New! Beardsley’s ferocious feline has its eye on you. 👀
It’s time for a holiday treat. We can’t share our T-day leftovers over the internet, but we’re serving up another something special: FREE shipping on all orders in the continental US when you spend $50 or more—through this Monday, 11/28 at 11:59pm PT only! Use code YIPPEE.
Folks who’ve been with us for a while know we rarely ever offer free shipping—we’re a super small team and take extra care packing and shipping every artwork, so the cost of shipping isn’t something we can usually cover. Consider this your once-in-a-blue-moon chance to score the satisfaction of free shipping for all the art in your cart—prints, framed prints, or objects. Just spend $50+ and enter code YIPPEE at checkout.
This is a great opportunity to get that holiday gift list in order. Our order deadlines for guaranteed delivery for some holiday cheer are coming up—11/28 for the first night of Hanukkah and 12/5 for Christmas Eve. Orders placed after that date could still get to you in time (and we have select pieces that’ll ship with speedier service for on-sched arrival), but there won’t be any other opportunity to snag free shipping. Use YIPPEE by midnight PT on Monday, 11/28!
The FINE PRINT (not to be confused with our fine prints)
+ All orders using code YIPPEE are final sale.
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+ Enter YIPPEE code at checkout to receive free shipping on any order over $50.
+ This promotion ends at 11:59 p.m. PT on 11/28/22. No extensions, no exceptions, no kidding.
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Greetings, collectors! Allow us to take a brief pause from our April celebration of National Poetry Month for a delightfully dark print release in praise of prose. Drawn in 1894 by 19th c. English illustrator Aubrey Beardsley, our newest Vintage Edition, The Black Cat, served as a sinister companion to Edgar Allen Poe’s story of the same name.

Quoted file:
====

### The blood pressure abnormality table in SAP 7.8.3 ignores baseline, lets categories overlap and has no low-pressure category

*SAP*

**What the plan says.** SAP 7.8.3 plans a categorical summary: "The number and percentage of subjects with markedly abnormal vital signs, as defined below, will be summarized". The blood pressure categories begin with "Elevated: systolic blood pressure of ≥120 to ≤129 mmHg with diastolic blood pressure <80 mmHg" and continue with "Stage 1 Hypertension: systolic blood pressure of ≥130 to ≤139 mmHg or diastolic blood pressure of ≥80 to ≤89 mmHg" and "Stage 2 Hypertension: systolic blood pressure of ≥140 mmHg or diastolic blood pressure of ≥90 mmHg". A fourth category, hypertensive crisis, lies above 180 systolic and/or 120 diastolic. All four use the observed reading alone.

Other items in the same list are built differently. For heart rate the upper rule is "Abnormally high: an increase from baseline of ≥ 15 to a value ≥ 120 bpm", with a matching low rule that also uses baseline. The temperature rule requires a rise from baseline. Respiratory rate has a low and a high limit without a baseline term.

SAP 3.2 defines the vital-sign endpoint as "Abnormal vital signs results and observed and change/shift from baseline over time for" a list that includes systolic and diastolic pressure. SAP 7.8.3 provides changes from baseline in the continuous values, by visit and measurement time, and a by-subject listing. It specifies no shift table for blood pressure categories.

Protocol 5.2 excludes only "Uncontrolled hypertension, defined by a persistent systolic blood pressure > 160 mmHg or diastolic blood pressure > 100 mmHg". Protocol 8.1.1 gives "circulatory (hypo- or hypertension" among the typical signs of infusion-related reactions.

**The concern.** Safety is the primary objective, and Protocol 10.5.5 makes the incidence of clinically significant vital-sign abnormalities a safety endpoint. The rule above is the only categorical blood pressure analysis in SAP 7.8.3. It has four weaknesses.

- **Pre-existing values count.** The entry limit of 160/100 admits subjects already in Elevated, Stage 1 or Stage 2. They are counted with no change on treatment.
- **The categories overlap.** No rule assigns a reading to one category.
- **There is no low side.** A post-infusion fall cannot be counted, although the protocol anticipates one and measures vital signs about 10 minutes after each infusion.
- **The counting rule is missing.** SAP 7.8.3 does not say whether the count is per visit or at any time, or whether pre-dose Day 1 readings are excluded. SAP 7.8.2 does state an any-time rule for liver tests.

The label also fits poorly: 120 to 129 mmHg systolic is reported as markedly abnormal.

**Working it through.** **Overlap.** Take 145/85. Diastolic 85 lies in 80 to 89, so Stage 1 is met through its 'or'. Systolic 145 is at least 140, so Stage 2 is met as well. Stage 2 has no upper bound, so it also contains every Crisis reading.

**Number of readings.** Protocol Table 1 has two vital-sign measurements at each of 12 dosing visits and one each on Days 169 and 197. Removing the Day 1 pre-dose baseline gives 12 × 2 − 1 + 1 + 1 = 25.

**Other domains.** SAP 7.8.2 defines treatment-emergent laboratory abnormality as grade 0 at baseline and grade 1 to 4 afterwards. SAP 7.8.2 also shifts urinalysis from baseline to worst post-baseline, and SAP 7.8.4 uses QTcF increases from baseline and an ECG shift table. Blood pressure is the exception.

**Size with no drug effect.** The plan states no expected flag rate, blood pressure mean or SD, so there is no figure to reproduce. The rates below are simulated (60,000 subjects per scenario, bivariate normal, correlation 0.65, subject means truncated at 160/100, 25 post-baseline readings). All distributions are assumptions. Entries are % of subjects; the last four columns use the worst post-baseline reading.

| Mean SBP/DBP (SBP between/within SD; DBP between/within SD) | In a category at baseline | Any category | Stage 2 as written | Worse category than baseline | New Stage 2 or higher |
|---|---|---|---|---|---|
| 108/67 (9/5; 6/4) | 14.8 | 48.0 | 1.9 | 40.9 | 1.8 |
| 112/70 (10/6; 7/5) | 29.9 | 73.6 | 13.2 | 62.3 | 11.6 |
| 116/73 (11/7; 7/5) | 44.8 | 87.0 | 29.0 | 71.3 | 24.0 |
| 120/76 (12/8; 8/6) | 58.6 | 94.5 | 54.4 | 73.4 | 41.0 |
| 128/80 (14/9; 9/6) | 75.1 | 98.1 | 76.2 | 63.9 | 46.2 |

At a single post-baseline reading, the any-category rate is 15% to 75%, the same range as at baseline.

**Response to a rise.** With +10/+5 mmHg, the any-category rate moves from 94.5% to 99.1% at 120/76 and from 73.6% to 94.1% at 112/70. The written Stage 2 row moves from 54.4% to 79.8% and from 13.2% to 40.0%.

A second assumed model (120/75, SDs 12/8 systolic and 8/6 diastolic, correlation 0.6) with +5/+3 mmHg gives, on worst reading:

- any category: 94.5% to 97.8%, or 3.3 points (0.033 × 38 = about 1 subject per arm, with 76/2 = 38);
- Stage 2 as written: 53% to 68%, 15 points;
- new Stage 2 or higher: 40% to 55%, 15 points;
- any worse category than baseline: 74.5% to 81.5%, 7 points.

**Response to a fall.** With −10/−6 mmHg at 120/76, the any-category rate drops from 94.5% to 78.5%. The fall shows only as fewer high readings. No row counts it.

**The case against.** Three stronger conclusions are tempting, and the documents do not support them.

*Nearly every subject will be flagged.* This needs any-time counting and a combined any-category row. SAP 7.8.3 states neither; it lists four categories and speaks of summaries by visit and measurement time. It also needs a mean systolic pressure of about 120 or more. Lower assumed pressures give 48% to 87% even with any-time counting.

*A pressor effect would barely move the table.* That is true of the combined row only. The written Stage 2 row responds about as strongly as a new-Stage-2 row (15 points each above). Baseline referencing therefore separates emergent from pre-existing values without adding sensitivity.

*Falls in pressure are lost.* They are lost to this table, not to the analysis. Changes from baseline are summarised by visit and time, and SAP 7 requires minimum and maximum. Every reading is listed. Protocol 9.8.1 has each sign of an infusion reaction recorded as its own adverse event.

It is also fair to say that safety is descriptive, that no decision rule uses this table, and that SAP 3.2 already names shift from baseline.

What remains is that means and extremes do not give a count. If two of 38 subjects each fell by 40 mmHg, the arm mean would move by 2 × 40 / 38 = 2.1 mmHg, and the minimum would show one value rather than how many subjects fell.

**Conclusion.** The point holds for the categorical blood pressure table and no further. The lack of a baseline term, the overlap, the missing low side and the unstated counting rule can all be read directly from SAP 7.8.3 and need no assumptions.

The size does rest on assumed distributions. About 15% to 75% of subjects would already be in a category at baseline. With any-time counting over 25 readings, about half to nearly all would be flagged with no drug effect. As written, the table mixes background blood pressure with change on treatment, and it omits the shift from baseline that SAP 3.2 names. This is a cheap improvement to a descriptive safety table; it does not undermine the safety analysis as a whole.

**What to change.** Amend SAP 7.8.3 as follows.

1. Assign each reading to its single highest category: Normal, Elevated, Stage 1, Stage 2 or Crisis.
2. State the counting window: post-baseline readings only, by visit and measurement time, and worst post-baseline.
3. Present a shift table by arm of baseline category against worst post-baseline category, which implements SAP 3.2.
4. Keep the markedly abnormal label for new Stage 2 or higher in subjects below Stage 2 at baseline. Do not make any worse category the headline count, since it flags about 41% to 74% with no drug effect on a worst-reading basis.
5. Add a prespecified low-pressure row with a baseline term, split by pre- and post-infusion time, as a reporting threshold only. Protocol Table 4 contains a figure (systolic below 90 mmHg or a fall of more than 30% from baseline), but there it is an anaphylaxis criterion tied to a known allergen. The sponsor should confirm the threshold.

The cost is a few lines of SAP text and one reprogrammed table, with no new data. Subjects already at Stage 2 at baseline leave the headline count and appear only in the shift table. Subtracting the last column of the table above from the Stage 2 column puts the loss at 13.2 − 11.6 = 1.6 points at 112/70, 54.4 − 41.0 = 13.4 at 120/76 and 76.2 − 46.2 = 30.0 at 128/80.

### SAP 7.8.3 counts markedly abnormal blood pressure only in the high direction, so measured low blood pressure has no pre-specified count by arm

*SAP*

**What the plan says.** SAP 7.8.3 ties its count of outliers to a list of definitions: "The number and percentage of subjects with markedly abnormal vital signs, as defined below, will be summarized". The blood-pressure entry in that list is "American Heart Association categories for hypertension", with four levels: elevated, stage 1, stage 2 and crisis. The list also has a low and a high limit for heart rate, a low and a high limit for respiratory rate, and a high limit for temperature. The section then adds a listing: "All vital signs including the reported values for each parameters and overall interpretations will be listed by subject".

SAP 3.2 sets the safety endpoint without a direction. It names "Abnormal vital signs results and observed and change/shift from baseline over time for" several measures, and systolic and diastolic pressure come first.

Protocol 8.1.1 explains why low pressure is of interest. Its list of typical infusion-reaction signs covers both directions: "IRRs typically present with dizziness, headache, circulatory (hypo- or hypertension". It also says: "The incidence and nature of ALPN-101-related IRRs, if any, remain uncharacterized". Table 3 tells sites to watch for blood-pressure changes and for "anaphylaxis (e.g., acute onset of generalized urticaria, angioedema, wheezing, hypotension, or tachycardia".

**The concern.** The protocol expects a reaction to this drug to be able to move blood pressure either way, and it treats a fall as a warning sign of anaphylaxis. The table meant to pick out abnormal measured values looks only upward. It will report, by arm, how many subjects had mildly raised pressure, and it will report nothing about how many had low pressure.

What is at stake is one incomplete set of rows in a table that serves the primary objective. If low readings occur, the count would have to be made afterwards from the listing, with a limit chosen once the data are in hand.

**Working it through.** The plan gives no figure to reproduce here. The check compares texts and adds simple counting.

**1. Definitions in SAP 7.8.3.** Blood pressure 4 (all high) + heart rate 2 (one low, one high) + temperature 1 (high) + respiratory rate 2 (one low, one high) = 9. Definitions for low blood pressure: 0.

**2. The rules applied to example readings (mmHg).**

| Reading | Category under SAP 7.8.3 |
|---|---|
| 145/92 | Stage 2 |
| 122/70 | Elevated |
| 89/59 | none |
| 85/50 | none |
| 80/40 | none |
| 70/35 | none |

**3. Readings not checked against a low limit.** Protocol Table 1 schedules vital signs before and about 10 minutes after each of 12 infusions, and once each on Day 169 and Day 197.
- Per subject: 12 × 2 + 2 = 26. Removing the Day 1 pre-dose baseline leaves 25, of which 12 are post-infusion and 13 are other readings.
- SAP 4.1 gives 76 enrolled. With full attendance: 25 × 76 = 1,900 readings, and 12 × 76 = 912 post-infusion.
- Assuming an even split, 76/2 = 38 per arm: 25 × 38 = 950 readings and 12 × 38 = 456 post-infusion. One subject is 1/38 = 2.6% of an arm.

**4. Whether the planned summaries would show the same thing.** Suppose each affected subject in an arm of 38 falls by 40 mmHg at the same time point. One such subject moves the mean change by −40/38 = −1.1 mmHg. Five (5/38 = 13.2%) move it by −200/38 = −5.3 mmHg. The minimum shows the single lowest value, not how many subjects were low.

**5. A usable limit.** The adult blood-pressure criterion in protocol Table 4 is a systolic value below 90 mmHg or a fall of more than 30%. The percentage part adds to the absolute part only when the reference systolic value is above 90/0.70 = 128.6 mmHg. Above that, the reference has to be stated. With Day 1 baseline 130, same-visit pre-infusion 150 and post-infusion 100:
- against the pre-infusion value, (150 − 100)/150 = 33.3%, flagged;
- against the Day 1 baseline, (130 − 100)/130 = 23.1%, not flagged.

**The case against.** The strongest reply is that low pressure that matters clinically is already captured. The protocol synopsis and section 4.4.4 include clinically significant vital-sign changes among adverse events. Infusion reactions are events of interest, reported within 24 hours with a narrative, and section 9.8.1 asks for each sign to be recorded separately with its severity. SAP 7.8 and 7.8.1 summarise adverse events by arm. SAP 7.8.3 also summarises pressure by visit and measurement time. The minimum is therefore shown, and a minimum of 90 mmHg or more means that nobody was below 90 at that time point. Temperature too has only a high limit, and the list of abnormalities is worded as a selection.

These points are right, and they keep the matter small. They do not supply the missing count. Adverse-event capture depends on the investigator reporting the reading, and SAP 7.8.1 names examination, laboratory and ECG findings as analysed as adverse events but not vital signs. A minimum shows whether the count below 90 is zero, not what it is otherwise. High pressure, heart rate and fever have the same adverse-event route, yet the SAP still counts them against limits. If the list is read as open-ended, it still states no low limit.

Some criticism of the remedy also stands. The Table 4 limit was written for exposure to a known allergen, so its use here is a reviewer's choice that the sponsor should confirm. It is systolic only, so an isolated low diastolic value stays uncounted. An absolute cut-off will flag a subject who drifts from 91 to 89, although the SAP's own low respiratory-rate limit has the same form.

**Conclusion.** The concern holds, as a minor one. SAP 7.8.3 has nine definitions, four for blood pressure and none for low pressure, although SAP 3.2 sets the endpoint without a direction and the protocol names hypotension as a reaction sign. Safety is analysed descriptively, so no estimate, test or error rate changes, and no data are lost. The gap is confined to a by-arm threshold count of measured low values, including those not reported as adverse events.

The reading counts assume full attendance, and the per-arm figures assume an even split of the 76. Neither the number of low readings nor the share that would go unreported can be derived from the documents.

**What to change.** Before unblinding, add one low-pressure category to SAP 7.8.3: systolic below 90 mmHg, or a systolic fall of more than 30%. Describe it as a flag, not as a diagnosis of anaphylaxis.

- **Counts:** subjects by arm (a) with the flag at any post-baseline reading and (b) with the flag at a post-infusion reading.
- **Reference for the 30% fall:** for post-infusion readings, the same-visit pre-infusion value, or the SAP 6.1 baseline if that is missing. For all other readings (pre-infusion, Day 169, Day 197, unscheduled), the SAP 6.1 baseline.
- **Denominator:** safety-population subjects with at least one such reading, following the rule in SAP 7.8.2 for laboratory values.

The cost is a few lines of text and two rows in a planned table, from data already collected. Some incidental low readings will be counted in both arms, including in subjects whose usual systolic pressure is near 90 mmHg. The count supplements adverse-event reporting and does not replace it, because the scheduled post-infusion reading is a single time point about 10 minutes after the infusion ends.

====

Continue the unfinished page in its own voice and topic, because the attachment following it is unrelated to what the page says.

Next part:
In the grim tale, the narrator mistakenly walls up the furious cat with the corpse of his wife. Beardsley’s The Black Cat features the moment a wall is broken through, revealing the fierce one-eyed feline balanced atop the dead woman’s head. The crazed creature is rendered in fine white linework, blending almost completely with the solid black darkness of the inner wall with the exception of his single searing eye. His deceased perch is flatly white, economically delineated by eerily light penwork.
Born in Brighton, England in 1872, Beardsley began drawing in grammar school, eventually attending the Westminster School of Art under the tutelage of Fred Brown. Traveling to Paris in 1892, Beardsley discovered the art of Henri de Toulouse-Lautrec and the Parisian penchant for Japanese printmaking techniques. A master of pen and ink, Beardsley developed this stark contrast as his signature style. Renowned for his dark—and often grotesque—illustrations, he grew to be one of the most controversial artists of the Art Nouveau era.
Despite his infamy, Beardsley’s work was widely featured in books, magazines, and posters in several countries. His commission to illustrate a new American edition of Poe’s Tales of Mystery and the Imagination in the 1890s yielded four gloriously grisly designs including The Black Cat. This limited edition print celebrates the beauty of the bleak and Beardsley’s mastery of the morose. So we dedicate this one to all the literary lovers and connoisseurs of creep. Because hey, it’s Art for Everyone.
Vintage Editions like this: